No Successors? For Chinese Restaurant Owners, That's a Success
KINGSTON, N.Y. — More than 40 years after buying Eng’s, a Chinese American restaurant in the Hudson Valley, Tom Sit is reluctantly considering retirement.
纽约金斯顿—在买下哈德逊谷餐厅Eng 's 40多年后，美籍华人餐厅老板汤姆·西特终于不情愿地考虑退休了。
For much of his life, Sit has worked here seven days a week, 12 hours a day. He cooks in the same kitchen where he worked as a young immigrant from China. He parks in the same lot where he’d take breaks and read his wife’s letters, sent from Montreal while they courted by post in the late 1970s. He seats his regulars at the same tables where his three daughters did homework.
Two years ago, at the insistence of his wife, Faye Lee Sit, he started taking off one day a week. Still, it’s not sustainable. He’s 76, and they’re going to be grandparents soon. Working 80 hours a week is just too hard. But his grown daughters, who have college degrees and well-paying jobs, don’t intend to take over.
Across the country, owners of Chinese American restaurants like Eng’s are ready to retire but have no one to pass the business to. Their children, educated and raised in America, are pursuing professional careers that do not demand the same grueling labor as food service.
According to new data from the restaurant reviewing website Yelp, the share of Chinese restaurants in the top 20 metropolitan areas has been consistently falling. Five years ago, an average of 7.3% of all restaurants in these areas were Chinese, compared with 6.5% today. That reflects 1,200 fewer Chinese restaurants at a time when these 20 places added more than 15,000 restaurants overall.
Even in San Francisco, home to the oldest Chinatown in the United States, the share of Chinese restaurants shrank to 8.8% from 10%.
It doesn’t seem that interest in the cuisine has faltered. On Yelp, the average share of page views of Chinese restaurants hasn’t declined, nor has the average rating.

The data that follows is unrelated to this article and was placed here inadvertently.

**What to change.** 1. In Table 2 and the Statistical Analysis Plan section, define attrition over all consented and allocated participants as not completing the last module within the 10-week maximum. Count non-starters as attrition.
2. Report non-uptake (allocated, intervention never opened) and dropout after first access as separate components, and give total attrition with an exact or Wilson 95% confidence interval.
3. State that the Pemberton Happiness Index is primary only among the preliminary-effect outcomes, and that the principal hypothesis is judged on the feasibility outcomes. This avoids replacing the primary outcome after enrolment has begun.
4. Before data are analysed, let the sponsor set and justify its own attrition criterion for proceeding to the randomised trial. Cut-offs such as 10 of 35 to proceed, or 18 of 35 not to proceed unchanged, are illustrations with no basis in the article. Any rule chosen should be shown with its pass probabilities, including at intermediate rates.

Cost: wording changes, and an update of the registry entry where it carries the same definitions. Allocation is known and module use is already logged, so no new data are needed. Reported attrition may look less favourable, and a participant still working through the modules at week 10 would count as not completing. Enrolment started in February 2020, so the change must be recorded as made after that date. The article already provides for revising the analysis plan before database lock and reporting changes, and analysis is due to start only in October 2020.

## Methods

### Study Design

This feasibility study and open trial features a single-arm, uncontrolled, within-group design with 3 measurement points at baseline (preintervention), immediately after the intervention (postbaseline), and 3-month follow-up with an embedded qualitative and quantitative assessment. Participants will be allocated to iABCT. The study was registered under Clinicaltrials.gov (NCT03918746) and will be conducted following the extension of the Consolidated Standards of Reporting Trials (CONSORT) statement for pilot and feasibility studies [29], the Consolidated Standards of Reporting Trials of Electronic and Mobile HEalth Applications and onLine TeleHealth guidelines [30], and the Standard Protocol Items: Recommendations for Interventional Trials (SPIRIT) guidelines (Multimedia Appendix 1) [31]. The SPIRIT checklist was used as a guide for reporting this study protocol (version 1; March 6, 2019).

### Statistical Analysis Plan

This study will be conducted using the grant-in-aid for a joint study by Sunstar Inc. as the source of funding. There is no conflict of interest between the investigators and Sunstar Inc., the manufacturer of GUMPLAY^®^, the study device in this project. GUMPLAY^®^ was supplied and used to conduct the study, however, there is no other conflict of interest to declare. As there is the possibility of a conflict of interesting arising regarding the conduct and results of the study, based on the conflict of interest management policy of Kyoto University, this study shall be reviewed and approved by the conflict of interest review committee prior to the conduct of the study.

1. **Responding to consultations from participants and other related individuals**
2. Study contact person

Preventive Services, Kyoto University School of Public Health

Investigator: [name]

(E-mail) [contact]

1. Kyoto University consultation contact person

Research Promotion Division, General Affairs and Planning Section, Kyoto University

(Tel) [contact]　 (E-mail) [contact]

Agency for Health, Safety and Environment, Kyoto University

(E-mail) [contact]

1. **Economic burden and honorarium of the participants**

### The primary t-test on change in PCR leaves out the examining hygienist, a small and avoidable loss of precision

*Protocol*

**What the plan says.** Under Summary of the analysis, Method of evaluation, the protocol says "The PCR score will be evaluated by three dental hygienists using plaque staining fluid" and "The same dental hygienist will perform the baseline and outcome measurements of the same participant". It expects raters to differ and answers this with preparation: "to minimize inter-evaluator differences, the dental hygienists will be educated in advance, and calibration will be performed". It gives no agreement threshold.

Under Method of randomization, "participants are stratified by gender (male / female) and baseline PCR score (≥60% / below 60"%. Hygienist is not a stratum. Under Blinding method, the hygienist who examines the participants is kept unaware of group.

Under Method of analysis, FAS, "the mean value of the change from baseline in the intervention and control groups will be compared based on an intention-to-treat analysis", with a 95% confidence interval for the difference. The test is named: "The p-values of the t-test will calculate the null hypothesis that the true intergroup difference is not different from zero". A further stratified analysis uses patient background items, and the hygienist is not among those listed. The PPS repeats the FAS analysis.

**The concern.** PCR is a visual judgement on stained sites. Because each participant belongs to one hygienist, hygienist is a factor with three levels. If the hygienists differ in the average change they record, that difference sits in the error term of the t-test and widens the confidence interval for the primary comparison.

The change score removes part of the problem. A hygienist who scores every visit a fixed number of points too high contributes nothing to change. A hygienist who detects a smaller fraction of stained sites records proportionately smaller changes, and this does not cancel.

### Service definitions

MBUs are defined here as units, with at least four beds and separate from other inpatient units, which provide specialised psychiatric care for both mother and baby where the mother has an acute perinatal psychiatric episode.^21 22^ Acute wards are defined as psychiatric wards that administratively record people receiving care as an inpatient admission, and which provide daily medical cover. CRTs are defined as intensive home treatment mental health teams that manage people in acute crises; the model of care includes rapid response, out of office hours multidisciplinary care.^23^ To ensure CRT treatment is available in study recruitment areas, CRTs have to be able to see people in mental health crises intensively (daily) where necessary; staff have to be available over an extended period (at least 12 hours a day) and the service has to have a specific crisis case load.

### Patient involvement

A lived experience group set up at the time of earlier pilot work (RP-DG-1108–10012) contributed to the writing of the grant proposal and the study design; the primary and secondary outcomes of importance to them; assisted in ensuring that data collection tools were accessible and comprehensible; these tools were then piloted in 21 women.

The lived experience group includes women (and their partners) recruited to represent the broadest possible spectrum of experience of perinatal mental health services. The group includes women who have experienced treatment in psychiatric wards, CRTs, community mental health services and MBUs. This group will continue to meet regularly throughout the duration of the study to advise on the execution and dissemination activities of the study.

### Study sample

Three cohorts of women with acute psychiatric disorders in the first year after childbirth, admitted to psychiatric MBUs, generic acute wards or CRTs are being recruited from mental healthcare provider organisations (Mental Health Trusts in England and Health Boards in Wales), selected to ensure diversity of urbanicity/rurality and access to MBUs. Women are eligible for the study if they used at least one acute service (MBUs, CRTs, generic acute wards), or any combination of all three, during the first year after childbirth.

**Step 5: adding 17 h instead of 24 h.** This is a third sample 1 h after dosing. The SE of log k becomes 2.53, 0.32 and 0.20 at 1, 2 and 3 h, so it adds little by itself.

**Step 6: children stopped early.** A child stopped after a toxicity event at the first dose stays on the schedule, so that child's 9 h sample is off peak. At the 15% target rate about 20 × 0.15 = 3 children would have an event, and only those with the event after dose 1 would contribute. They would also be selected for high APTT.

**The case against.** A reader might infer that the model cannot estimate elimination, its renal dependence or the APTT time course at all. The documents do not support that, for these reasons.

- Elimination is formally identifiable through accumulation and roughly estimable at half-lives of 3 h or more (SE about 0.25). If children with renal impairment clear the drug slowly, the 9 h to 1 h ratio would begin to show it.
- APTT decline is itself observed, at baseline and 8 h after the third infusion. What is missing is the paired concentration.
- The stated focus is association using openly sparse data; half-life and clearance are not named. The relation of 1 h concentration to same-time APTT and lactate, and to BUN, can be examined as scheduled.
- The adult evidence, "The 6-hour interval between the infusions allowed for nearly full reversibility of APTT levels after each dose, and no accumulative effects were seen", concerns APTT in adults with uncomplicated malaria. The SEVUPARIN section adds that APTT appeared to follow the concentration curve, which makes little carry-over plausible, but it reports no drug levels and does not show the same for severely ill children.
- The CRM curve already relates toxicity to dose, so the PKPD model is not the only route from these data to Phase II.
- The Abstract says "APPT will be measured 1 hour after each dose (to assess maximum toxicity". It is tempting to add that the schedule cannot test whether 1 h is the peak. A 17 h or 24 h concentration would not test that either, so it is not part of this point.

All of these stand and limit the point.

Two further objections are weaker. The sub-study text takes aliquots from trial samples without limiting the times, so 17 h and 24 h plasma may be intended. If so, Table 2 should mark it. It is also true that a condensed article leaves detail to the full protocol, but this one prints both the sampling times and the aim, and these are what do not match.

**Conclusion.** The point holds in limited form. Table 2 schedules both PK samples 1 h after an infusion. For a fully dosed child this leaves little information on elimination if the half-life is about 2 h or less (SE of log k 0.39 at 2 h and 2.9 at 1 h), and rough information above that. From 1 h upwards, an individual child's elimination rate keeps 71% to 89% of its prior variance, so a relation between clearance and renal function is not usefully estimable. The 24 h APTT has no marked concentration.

And at the same time, the percentages of Indian, Korean and Vietnamese restaurants — many of which were also owned and operated by immigrants from Asian countries — are holding steady or increasing nationwide.
The restaurant business has always been tough, and rising rents and delivery apps haven’t helped. Tightening regulations on immigration and accounting have also made it harder for cash-based restaurants to do business.
But those are not Chinese-restaurant-specific factors, and do not explain the wave of closings. Instead, a big reason seems to be the economic mobility of the second generation.
“It’s a success that these restaurants are closing,” said Jennifer 8. Lee, a former New York Times journalist who wrote of the rise of Chinese restaurants in her book “The Fortune Cookie Chronicles” and produced a documentary, “The Search for General Tso.” “These people came to cook so their children wouldn’t have to, and now their children don’t have to.”
“In some ways, the children are regaining the status of the first generation that they have lost while migrating,” said Jennifer Lee, a professor of sociology at Columbia University and co-author of “The Asian American Achievement Paradox.” (She is not related to Jennifer 8. Lee.) “The goal has never been to continue those businesses.”